25 Oct 2014

When middle-aged 'open-carry' activists walk into Kroger with semiautomatic rifles slung over their shoulders…They're trying to intimidate their way to respect and esteem. They're acting out, demanding attention and rejecting curbs on their desires. That's not being a citizen. It's being a toddler.

 A child was killed Friday because that child went to school.

The shooting Friday at a high school in Marysville, Washington -- just miles from my home in Seattle -- is a tragedy on two levels. First, most profoundly, two people are dead, four others wounded, and the parents, relatives, friends, teachers and classmates of the shooter and his victims have had their lives grievously changed. 

But this is not the first school shooting in America this year. It is the 50th. It is the 87th since Sandy Hook, according to data compiled by the gun reform group Everytown For Safety. The other tragedy, then, is that gun violence -- in schools, in workplaces and across our communities -- has become virtually normal in America.

It should not be. It cannot be. It is not normal, in a civilized nation, to have over 30,000 gun deaths a year. It is not normal, in a civilized nation, to expect educators and parents and first responders to have plans at the ready for a shooting at their school. It is not normal, in a civilized nation, to assert that the best solution to gun violence is for more people to have more access to more guns.

So the question we must confront is: Are we a civilized nation? Earlier this week, I listened to a BBC correspondent open a report on the shootings in Ottawa, Ontario, by saying: "In a scene reminiscent of America... ." That is not the kind of exceptionalism America should be proud of. 

Though the Ebola crisis makes us rightly careful about using the word "epidemic," it is no overstatement to say that the United States has been in a years-long epidemic of gun violence. The sheer volume of homicides, accidental killings, suicides and merely disabling injuries is staggering. The number, both in absolute and per capita terms, exceeds by many times that of any other developed country on Earth.

What also makes this an epidemic is that it is contagious. The more it spreads, the more it spreads. The more that a minority of citizens block prevention and treatment, the less effective prevention and treatment become for all. To put it bluntly, gun violence is orders of magnitude more deadly to Americans than Ebola.

So, what do we do about the public health crisis of gun violence? We have to turn to both law and norms. Many gun-rights absolutists respond to the death and mayhem of a Marysville or a Sandy Hook by saying that a particular gun law -- say, background checks for gun purchases -- wouldn't have prevented that tragedy.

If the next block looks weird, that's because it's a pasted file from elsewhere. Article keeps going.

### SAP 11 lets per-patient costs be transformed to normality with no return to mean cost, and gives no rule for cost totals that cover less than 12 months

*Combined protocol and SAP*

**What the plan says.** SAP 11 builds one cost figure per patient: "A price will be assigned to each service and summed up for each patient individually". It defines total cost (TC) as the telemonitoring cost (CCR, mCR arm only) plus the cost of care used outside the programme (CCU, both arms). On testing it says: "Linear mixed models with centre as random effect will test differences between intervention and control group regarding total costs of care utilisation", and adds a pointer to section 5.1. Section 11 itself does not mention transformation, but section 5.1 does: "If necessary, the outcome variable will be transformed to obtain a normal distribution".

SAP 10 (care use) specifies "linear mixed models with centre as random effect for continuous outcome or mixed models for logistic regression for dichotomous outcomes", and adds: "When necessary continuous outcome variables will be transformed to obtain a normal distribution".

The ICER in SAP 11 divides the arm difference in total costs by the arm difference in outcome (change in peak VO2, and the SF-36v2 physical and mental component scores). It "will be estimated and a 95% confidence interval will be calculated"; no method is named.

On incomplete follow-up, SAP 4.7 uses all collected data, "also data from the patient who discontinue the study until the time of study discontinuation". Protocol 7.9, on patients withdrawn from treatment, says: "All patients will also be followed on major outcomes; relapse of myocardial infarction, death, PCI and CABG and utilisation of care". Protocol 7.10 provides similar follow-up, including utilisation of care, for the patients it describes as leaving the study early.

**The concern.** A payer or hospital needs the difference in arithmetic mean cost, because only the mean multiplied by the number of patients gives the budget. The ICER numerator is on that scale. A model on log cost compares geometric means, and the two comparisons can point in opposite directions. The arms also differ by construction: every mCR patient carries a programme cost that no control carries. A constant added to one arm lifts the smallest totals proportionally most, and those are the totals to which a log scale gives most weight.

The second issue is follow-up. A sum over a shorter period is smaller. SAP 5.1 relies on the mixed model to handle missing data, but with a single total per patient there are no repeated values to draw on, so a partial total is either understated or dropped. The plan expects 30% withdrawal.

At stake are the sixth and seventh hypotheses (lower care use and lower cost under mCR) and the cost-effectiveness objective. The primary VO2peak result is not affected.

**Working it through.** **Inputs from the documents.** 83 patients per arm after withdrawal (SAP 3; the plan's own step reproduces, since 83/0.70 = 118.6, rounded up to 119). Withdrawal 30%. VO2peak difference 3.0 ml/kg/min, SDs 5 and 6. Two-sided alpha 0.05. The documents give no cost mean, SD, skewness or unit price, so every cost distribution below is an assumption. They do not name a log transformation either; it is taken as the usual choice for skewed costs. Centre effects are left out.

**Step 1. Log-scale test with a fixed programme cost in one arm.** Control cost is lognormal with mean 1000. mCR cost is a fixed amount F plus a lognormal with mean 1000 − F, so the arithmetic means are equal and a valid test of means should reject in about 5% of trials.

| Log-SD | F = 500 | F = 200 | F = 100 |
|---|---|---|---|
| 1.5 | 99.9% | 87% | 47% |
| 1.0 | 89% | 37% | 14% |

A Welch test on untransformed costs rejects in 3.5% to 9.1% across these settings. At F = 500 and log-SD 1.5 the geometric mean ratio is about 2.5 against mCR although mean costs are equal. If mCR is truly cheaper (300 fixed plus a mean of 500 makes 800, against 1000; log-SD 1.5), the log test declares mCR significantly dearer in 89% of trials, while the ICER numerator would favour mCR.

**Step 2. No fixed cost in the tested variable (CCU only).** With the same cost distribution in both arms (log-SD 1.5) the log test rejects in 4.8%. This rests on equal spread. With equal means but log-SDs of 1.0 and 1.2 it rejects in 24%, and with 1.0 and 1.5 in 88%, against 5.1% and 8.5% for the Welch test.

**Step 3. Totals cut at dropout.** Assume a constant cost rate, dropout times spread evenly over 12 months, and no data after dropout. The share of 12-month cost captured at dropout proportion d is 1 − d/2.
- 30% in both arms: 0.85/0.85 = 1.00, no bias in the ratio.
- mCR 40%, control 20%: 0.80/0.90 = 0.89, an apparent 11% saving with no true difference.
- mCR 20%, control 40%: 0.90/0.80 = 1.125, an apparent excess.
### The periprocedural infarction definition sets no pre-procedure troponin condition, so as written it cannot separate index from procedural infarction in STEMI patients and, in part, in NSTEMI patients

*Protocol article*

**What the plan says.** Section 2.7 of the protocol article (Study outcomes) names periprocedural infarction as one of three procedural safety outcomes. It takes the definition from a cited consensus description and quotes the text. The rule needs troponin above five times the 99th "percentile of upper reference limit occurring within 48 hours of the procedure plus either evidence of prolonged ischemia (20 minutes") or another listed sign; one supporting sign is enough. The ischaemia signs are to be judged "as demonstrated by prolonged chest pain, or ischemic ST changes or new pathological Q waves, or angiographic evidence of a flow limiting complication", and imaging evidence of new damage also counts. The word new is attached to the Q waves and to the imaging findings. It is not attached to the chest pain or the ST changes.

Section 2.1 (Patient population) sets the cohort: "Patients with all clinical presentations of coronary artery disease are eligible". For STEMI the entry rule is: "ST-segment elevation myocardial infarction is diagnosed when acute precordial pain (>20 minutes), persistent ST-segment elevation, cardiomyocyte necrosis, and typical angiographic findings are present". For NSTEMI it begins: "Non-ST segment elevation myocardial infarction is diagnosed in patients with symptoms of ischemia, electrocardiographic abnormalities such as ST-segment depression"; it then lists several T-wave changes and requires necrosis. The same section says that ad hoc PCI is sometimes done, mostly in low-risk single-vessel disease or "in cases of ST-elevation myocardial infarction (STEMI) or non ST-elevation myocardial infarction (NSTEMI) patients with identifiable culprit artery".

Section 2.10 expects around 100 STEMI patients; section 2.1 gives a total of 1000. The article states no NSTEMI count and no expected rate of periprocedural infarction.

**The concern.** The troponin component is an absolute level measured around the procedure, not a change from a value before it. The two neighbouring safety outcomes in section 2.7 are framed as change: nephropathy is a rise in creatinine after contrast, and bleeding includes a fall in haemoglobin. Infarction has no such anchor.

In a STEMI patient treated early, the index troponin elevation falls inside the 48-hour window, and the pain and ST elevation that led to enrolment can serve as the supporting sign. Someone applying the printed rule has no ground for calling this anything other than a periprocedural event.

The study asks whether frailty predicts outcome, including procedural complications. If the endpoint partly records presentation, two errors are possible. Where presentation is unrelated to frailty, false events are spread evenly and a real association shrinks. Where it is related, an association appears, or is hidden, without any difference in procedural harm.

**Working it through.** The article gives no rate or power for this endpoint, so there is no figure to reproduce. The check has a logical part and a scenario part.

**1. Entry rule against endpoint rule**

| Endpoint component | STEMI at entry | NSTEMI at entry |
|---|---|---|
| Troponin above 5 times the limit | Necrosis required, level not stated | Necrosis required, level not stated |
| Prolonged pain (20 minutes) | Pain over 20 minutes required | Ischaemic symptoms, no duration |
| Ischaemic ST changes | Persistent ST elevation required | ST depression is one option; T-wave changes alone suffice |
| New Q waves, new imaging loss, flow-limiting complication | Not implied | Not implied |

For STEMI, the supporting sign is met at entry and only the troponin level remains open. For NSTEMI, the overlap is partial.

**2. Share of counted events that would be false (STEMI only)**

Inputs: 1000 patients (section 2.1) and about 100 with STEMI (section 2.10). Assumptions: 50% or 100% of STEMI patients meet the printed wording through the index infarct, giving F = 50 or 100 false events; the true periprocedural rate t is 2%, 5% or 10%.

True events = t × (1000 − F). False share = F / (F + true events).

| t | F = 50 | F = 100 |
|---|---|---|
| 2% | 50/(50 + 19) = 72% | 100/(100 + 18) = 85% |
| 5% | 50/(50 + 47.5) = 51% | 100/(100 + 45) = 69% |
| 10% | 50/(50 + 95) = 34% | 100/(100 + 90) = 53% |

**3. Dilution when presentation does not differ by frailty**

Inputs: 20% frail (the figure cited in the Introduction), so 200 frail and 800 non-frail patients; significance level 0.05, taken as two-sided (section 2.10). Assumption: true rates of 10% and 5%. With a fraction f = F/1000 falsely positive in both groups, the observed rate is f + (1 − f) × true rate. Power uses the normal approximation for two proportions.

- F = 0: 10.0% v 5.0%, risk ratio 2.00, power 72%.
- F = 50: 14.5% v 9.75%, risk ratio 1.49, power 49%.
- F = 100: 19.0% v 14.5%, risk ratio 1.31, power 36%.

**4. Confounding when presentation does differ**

But when someone driving under the speed limit dies in a car wreck, we don't throw out speed limits and declare them an ineffective burden. We recognize that speed limits and seat belt laws are part of a grown-up system of rules that reduce the overall likelihood of traffic fatalities.

In precisely the same way, a requirement of background checks for gun purchases reduces the overall likelihood that people will die of gun violence. That's why in the state of Washington, I've been working with other citizens to secure passage of a ballot initiative that will create such background checks. And it's why that measure seems to most people here not like tyranny but like common sense.
The challenge extends beyond lawmaking to norm-setting. The coalition of parents, faith leaders, educators, businesspeople and others in Washington who are uniting behind background checks do so in the name of a core social norm: responsibility. All our American rights -- and particularly Second Amendment rights -- come with responsibilities.
The responsibility, for instance, to minimize the danger inherently created by the circulation of weapons that can kill en masse. The responsibility to foster a culture of safety, especially for our youth. 

Read more:http://edition.cnn.com/2014/10/24/opinion/liu-marysville-shooting-guns/index.html?hpt=hp_t1

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